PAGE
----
DNA gripped in nanopores

May 14, 2009

Molecular biologists, including the cool dudes from CSI, use gel electrophoresis to separate DNA fragments from each other in order to analyze the DNA. A team of researchers under the leadership of Vici winner Serge Lemay, has now shown for the first time how the gel influences the movement of the DNA. The researchers drove a single DNA molecule through a nanopore in order to analyze the forces on the DNA. The results of the research were published on March 29 in Nature Physics.

The movement of DNA under the influence of an electric field, electrophoresis, is caused by negatively charged groups in the basic structure of the DNA. These negative charges are shielded by positive ions, that accumulate in a layer around the DNA. These ions retard the movement of DNA under the influence of an electric field. The electrostatic forces and counteracting of the gel are inextricably linked to each other. Therefore up until now it seemed impossible to investigate these two factors independently.

Combination of technologies

The researchers developed nanopores with different dimensions in order to vary the spatial confinement of the DNA. They then used an optical pincet to grab a Perspex ball to which the DNA was linked. In this way they pulled the DNA molecule through a nanopore. The various dimensions of the holes offered them a direct look at the hydrodynamic linkage between DNA and the nanopore.

The measurements revealed that the retarding forces exerted by the , slowly decreased if the DNA moved through a larger nanopore. The bigger the pore the smaller the . Calculations based solely on electrostatic forces had yielded other expectations. The hydrodynamic environment was found to exert a greater influence than had been expected.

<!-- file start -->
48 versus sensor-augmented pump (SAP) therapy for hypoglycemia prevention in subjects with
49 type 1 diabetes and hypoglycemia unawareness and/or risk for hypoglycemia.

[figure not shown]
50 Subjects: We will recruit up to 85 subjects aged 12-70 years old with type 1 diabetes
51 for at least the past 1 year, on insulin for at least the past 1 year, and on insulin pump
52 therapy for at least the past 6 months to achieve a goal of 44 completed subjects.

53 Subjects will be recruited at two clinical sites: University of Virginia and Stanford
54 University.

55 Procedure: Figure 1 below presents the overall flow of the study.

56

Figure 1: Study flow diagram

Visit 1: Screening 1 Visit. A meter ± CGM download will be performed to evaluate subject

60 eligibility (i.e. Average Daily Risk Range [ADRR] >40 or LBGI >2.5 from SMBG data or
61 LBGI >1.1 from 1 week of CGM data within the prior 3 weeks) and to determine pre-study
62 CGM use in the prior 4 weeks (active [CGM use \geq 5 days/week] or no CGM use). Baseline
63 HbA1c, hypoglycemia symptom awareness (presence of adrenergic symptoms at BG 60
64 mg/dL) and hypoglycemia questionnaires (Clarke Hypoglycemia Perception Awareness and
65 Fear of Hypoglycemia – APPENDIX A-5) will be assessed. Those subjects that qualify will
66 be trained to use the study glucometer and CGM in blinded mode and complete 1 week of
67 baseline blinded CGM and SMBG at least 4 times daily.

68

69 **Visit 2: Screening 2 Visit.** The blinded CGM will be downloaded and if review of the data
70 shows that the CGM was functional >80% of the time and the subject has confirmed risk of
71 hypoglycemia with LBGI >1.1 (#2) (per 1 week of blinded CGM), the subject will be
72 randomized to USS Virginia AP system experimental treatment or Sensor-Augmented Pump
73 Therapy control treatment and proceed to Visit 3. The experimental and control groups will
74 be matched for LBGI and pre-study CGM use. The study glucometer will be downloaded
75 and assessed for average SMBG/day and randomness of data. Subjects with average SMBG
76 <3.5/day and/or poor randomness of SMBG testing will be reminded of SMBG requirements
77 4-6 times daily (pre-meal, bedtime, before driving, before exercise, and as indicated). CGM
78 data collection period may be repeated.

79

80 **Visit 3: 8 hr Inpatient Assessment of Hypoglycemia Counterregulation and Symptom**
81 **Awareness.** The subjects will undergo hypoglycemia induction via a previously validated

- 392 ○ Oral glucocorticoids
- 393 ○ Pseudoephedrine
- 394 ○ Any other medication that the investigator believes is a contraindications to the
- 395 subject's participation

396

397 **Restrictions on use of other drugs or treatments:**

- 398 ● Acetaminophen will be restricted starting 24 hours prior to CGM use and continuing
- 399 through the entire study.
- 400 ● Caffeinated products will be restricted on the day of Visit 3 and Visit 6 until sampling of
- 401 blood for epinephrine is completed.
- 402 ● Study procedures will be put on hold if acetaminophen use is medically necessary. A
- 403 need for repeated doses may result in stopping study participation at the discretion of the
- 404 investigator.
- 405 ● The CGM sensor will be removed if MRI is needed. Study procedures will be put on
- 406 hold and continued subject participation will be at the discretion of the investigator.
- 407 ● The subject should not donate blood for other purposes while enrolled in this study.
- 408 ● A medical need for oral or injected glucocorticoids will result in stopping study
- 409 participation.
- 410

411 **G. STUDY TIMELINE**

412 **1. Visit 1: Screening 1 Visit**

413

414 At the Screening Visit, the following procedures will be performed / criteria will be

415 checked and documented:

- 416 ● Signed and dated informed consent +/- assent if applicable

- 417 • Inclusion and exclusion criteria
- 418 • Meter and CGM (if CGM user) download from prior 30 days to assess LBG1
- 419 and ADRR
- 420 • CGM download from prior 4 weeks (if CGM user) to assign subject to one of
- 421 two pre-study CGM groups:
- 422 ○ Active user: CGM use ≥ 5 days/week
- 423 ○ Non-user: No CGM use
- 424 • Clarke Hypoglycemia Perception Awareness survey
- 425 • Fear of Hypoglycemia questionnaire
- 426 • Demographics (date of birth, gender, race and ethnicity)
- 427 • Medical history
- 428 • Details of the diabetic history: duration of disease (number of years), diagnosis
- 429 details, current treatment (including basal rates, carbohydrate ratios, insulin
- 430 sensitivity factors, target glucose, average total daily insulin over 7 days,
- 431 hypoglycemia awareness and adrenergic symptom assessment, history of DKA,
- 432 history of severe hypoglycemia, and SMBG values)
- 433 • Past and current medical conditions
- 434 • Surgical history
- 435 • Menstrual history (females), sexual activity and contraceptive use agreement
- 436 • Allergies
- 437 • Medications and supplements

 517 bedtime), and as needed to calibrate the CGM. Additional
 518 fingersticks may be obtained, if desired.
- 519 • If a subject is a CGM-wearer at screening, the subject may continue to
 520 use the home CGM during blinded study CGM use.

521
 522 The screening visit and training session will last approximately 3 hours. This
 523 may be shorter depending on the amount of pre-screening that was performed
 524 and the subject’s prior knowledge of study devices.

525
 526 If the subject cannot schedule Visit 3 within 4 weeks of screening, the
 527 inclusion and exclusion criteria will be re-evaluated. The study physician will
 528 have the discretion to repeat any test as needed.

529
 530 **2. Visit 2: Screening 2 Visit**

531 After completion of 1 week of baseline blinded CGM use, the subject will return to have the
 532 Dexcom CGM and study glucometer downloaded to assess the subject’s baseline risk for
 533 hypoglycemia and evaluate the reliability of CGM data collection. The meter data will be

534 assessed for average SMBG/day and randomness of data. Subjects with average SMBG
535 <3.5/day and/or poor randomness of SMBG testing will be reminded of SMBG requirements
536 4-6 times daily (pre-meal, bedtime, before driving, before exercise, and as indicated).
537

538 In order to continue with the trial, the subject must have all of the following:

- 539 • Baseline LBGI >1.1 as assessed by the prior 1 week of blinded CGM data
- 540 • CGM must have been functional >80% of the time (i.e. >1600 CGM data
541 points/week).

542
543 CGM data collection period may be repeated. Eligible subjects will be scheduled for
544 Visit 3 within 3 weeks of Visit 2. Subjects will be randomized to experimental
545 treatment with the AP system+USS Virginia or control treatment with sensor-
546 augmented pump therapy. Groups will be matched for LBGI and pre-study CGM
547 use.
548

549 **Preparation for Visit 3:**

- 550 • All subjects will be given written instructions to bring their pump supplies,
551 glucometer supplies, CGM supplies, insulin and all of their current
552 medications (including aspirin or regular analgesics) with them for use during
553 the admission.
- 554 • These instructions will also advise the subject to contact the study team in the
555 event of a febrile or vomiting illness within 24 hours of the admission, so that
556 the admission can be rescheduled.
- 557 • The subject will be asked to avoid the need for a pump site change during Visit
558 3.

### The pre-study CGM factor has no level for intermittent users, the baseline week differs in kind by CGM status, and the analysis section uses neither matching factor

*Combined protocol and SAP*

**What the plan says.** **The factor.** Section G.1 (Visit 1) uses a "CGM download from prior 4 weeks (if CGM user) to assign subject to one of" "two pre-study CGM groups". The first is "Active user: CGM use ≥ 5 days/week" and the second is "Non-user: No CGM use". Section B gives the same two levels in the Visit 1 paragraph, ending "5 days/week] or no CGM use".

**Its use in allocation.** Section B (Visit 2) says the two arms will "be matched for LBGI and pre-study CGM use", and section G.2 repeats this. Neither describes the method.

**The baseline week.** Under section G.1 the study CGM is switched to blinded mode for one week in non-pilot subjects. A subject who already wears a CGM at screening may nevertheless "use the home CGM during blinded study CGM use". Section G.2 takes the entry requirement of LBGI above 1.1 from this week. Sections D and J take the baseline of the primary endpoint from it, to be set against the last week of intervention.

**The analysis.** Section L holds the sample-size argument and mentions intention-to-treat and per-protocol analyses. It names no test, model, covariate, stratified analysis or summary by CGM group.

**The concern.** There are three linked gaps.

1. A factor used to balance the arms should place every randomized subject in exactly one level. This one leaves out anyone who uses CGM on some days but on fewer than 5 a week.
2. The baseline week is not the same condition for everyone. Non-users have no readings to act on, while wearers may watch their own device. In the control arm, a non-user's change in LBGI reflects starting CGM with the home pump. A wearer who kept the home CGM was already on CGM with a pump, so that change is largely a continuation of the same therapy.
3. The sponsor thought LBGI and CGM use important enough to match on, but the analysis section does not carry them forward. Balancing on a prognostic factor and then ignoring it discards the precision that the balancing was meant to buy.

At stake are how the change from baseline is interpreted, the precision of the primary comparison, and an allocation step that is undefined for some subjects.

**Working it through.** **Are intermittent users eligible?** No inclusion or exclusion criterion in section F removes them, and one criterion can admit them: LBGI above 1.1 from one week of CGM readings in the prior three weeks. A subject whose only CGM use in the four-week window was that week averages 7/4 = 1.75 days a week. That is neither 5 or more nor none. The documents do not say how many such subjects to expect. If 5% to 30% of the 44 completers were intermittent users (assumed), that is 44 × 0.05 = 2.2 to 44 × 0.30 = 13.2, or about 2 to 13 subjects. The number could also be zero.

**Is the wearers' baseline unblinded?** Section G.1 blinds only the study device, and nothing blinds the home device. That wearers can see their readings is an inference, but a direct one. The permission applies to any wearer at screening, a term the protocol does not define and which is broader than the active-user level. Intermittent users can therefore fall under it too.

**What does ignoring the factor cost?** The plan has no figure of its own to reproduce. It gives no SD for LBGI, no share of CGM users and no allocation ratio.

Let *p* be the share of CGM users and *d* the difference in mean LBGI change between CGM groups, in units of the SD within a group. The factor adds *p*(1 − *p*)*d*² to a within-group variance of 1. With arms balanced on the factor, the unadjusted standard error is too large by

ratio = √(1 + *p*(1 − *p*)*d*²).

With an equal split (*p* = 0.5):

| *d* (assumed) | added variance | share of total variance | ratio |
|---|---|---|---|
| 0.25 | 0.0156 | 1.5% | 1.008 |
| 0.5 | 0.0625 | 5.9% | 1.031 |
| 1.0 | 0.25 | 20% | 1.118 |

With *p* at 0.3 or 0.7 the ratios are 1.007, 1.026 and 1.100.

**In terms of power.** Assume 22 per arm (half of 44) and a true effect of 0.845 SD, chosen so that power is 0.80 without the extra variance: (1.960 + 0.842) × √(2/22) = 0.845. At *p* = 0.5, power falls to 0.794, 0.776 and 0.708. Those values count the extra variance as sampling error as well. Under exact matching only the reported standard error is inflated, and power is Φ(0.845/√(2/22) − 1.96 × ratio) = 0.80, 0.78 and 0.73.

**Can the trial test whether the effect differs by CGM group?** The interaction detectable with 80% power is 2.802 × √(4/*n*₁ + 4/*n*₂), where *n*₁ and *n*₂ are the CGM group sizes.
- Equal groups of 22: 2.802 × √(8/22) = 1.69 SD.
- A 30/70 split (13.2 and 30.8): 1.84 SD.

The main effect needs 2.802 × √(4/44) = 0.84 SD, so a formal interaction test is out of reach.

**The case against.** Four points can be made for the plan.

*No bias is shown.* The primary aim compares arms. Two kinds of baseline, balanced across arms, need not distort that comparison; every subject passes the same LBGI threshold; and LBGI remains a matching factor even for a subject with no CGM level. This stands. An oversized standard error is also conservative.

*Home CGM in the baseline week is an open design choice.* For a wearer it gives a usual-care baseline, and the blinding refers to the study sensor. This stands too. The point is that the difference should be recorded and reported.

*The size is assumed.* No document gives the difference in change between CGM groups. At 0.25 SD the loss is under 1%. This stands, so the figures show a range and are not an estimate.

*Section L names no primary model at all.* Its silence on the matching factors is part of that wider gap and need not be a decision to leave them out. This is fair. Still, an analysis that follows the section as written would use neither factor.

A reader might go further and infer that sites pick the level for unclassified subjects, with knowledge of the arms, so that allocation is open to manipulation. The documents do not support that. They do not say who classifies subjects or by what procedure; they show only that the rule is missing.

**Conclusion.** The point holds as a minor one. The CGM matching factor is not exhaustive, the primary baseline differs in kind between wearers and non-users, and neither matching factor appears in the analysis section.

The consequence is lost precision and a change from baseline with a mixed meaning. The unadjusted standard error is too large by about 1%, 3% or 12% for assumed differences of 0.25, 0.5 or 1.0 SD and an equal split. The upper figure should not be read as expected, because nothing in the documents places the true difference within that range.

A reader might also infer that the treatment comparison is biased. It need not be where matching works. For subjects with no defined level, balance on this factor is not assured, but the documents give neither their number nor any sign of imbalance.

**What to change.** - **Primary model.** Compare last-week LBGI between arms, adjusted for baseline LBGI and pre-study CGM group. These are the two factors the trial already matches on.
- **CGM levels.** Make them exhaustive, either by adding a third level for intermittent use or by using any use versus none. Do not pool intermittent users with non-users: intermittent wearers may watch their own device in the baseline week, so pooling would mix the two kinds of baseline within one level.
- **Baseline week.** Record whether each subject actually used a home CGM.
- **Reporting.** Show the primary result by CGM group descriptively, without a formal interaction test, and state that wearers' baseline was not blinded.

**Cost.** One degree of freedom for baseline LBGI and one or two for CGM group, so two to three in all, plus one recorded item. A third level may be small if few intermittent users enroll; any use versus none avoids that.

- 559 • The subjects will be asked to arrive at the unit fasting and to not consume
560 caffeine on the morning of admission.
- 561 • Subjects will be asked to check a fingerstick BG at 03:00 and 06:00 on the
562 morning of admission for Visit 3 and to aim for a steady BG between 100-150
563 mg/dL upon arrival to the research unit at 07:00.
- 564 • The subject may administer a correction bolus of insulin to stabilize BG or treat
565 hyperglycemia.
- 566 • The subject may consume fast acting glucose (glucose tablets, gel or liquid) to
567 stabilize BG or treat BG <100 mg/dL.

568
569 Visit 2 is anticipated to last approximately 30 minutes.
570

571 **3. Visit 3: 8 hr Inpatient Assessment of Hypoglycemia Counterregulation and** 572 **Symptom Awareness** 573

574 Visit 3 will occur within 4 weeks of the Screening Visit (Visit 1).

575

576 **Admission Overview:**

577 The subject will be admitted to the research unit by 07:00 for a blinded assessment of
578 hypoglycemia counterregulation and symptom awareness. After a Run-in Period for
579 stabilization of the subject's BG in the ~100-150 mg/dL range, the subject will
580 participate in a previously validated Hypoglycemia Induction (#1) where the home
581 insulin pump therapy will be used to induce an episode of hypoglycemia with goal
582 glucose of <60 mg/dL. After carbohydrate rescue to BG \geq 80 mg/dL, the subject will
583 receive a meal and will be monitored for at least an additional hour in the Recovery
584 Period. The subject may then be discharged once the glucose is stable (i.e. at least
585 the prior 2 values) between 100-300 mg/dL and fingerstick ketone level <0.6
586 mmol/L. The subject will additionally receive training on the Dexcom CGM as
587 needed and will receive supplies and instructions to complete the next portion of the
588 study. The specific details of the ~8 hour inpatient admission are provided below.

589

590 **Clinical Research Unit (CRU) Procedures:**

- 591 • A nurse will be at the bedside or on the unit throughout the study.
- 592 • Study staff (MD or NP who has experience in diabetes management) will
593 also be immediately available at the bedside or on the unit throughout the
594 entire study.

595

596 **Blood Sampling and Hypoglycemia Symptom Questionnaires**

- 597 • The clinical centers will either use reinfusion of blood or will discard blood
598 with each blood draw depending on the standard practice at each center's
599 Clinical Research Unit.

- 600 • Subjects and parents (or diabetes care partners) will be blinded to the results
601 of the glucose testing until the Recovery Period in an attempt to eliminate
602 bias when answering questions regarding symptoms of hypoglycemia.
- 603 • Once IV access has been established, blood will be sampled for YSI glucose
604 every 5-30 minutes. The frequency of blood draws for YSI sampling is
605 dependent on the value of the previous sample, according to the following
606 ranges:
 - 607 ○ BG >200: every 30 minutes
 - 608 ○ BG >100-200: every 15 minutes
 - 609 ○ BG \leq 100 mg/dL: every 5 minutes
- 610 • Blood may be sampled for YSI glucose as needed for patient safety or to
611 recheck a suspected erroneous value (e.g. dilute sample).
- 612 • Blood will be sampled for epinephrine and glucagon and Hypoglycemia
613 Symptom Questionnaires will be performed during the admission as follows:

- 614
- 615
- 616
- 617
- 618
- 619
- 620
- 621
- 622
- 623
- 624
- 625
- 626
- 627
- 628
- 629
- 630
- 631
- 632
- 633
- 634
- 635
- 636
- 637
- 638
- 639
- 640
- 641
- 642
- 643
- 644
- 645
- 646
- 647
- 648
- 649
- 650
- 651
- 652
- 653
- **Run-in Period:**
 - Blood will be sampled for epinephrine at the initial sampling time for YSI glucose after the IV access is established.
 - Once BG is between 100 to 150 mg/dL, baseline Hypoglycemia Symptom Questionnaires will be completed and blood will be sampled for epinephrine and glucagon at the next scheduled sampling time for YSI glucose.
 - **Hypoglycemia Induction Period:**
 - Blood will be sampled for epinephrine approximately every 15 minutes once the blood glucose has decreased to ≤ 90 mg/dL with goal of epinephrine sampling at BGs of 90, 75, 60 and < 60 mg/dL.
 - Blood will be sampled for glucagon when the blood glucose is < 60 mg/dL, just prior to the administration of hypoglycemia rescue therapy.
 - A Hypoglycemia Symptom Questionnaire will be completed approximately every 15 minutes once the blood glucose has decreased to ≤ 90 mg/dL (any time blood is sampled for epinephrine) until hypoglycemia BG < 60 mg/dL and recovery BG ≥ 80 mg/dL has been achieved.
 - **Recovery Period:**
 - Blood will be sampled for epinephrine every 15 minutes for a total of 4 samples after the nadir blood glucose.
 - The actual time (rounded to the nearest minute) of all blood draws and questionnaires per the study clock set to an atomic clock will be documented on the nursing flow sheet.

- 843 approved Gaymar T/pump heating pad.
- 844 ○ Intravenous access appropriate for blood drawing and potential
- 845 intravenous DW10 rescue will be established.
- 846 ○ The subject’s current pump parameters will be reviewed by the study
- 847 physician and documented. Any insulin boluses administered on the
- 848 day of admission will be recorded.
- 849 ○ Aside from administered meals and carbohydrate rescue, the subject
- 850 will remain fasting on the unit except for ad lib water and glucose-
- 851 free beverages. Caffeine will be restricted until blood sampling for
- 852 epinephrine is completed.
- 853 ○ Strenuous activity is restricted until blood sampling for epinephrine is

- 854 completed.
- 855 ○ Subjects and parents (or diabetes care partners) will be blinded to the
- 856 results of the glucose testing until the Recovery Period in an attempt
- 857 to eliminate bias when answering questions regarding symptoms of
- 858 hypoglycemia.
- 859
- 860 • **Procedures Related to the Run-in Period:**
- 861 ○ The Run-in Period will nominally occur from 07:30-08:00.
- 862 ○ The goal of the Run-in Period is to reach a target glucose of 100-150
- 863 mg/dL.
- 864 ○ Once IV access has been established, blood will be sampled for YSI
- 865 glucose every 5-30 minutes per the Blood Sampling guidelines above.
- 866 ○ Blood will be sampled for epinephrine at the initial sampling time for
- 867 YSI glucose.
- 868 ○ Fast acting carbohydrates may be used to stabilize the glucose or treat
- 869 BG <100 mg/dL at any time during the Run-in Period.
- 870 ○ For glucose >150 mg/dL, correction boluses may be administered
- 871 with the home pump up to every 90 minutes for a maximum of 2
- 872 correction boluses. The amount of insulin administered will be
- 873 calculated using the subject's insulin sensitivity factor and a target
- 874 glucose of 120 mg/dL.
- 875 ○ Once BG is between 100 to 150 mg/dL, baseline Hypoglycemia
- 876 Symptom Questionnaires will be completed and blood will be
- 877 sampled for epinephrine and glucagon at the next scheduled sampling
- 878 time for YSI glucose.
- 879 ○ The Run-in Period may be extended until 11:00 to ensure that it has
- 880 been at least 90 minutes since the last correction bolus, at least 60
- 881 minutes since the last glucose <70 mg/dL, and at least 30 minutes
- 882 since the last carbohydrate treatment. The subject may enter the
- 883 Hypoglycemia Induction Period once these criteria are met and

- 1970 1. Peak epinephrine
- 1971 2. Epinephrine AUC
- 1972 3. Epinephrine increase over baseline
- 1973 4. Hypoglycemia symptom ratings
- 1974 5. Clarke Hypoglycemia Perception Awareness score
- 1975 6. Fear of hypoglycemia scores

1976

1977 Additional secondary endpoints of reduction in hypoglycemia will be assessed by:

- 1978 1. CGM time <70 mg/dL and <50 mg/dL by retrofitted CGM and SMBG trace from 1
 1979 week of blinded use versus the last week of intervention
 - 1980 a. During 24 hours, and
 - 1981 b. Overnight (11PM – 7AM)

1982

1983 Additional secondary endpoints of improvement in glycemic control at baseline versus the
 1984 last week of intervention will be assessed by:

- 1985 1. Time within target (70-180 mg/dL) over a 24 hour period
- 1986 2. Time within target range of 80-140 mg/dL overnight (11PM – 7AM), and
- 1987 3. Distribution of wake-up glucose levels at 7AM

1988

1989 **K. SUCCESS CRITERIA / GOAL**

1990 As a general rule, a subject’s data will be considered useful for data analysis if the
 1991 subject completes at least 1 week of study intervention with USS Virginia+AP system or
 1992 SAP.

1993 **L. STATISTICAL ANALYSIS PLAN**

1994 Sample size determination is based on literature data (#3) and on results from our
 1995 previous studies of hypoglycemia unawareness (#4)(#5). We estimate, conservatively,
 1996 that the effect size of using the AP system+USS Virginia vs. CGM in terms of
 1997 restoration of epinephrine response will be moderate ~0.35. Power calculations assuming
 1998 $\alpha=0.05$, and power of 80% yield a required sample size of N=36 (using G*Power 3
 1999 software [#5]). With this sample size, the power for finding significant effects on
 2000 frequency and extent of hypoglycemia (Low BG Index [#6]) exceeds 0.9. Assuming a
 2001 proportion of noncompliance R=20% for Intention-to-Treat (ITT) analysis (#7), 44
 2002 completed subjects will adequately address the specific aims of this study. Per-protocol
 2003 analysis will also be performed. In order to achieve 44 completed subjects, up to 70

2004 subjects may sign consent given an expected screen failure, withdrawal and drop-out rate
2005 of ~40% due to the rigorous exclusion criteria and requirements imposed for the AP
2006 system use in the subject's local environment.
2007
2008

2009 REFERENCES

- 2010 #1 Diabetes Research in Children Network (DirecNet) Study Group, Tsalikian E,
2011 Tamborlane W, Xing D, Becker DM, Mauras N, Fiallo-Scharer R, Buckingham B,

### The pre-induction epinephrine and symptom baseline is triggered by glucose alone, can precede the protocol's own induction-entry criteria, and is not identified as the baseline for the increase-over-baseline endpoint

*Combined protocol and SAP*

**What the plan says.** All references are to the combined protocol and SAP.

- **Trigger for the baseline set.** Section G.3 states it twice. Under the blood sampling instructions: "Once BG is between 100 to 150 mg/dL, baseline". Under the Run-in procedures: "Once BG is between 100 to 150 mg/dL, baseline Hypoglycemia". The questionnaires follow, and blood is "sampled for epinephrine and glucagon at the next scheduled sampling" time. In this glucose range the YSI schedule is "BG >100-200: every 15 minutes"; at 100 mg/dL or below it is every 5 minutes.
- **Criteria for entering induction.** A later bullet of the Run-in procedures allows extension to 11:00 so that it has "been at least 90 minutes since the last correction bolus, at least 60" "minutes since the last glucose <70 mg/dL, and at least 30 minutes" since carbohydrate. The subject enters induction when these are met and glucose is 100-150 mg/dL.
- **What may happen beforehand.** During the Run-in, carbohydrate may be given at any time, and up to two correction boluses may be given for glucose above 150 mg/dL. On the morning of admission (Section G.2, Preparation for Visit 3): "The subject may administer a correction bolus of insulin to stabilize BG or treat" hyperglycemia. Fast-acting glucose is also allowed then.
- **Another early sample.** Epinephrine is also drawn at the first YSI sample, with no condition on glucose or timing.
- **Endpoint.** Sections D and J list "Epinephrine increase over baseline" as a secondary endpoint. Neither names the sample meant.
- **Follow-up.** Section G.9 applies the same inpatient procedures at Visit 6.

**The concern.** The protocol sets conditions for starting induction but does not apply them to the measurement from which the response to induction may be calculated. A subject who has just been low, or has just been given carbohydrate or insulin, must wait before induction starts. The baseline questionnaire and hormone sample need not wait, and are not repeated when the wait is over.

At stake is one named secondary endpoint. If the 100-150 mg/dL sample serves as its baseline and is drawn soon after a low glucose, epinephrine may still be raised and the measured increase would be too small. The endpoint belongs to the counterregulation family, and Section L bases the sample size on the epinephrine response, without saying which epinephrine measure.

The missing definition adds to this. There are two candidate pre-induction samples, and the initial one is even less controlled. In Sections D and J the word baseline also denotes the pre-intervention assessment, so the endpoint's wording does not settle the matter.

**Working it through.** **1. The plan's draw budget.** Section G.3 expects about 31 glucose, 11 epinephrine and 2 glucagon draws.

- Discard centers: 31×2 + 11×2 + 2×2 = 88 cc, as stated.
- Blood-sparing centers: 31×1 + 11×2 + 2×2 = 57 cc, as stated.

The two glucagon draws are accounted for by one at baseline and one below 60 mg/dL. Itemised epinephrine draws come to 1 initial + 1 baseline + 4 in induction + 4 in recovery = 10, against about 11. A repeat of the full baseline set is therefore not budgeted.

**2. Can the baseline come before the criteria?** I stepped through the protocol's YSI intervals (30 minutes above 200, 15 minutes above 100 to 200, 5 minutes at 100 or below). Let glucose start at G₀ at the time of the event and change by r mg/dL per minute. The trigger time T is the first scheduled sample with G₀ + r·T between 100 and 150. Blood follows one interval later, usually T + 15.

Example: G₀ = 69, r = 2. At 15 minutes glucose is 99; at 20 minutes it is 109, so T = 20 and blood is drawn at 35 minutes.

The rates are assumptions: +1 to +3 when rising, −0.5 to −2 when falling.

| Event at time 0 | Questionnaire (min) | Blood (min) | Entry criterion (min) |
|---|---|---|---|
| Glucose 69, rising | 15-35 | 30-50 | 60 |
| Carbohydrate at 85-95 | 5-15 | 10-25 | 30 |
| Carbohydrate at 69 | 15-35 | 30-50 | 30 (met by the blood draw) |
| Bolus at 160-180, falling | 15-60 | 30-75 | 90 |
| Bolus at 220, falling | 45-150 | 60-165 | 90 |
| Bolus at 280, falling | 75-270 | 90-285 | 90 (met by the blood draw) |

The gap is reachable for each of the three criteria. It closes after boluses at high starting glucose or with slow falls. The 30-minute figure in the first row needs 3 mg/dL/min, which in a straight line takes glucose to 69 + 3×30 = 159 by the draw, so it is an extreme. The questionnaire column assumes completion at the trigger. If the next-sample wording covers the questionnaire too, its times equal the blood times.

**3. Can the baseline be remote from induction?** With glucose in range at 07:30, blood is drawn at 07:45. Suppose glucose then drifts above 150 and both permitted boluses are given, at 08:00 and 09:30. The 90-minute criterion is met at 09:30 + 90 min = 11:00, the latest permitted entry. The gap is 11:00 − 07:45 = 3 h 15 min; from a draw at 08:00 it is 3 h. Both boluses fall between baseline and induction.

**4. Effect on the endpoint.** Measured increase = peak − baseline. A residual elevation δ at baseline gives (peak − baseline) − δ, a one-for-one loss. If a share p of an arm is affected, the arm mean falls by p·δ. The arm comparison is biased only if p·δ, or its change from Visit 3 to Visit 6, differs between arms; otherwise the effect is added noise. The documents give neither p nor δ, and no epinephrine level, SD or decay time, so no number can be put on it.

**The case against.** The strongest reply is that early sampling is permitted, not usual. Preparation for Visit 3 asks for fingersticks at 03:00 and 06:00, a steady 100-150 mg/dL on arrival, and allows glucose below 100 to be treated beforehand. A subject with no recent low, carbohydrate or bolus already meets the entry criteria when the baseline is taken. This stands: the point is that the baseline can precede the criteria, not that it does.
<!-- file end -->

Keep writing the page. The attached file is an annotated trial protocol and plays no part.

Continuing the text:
The team used a unique combination of different techniques. This combination formed a good basis for highly promising developments in single molecule techniques based on nanopores. For example, such techniques render the detailed detection of the interaction between proteins and DNA possible.

More information: Origin of the electrophoretic force on DNA in solid-state nanopores. Nature Physics, Stijn van Dorp, Ulrich F. Keyser, Nynke H. Dekker, Cees Dekker, Serge G. Lemay.

Source: Netherlands Organization for Scientific Research

Explore further: New technique could dramatically lower costs of DNA sequencing

Related Stories

New technique could dramatically lower costs of DNA sequencing

December 12, 2007

Using computer simulations, researchers at the University of Illinois have demonstrated a strategy for sequencing DNA by driving the molecule back and forth through a nanopore capacitor in a semiconductor chip. The technique ...

Crammed with charged DNA, pressure rises inside virus

June 5, 2007

It could be an artist’s depiction of someone’s stomach before and after a rather decadent meal. But it is a 3-D cryoelectron microscope reconstruction of the cross-section of a virus, before and after cramming itself ...

Real-time observation of the DNA-repair mechanism

May 22, 2008

For the first time, researchers at Delft University of Technology have witnessed the spontaneous repair of damage to DNA molecules in real time. They observed this at the level of a single DNA molecule. Insight into this ...

Researchers use 'nanopore channels' to precisely detect DNA

April 5, 2007

Researchers at Purdue's Birck Nanotechnology Center have shown how "nanopore channels" can be used to rapidly and precisely detect specific sequences of DNA as a potential tool for genomic applications in medicine, environmental ...

Recommended for you

Particles self-assemble into Archimedean tilings

December 8, 2016

(Phys.org)—For the first time, researchers have simulated particles that can spontaneously self-assemble into networks that form geometrical arrangements called Archimedean tilings. The key to realizing these structures ...

Nano-calligraphy on graphene

December 8, 2016

Scientists at The University of Manchester and Karlsruhe Institute of Technology have demonstrated a method to chemically modify small regions of graphene with high precision, leading to extreme miniaturisation of chemical ...

ANU invention to inspire new night-vision specs

December 7, 2016

Scientists at The Australian National University (ANU) have designed a nano crystal around 500 times smaller than a human hair that turns darkness into visible light and can be used to create light-weight night-vision glasses.

0 comments

Please sign in to add a comment. Registration is free, and takes less than a minute. Read more

Click here to reset your password.
Sign in to get notified via email when new comments are made.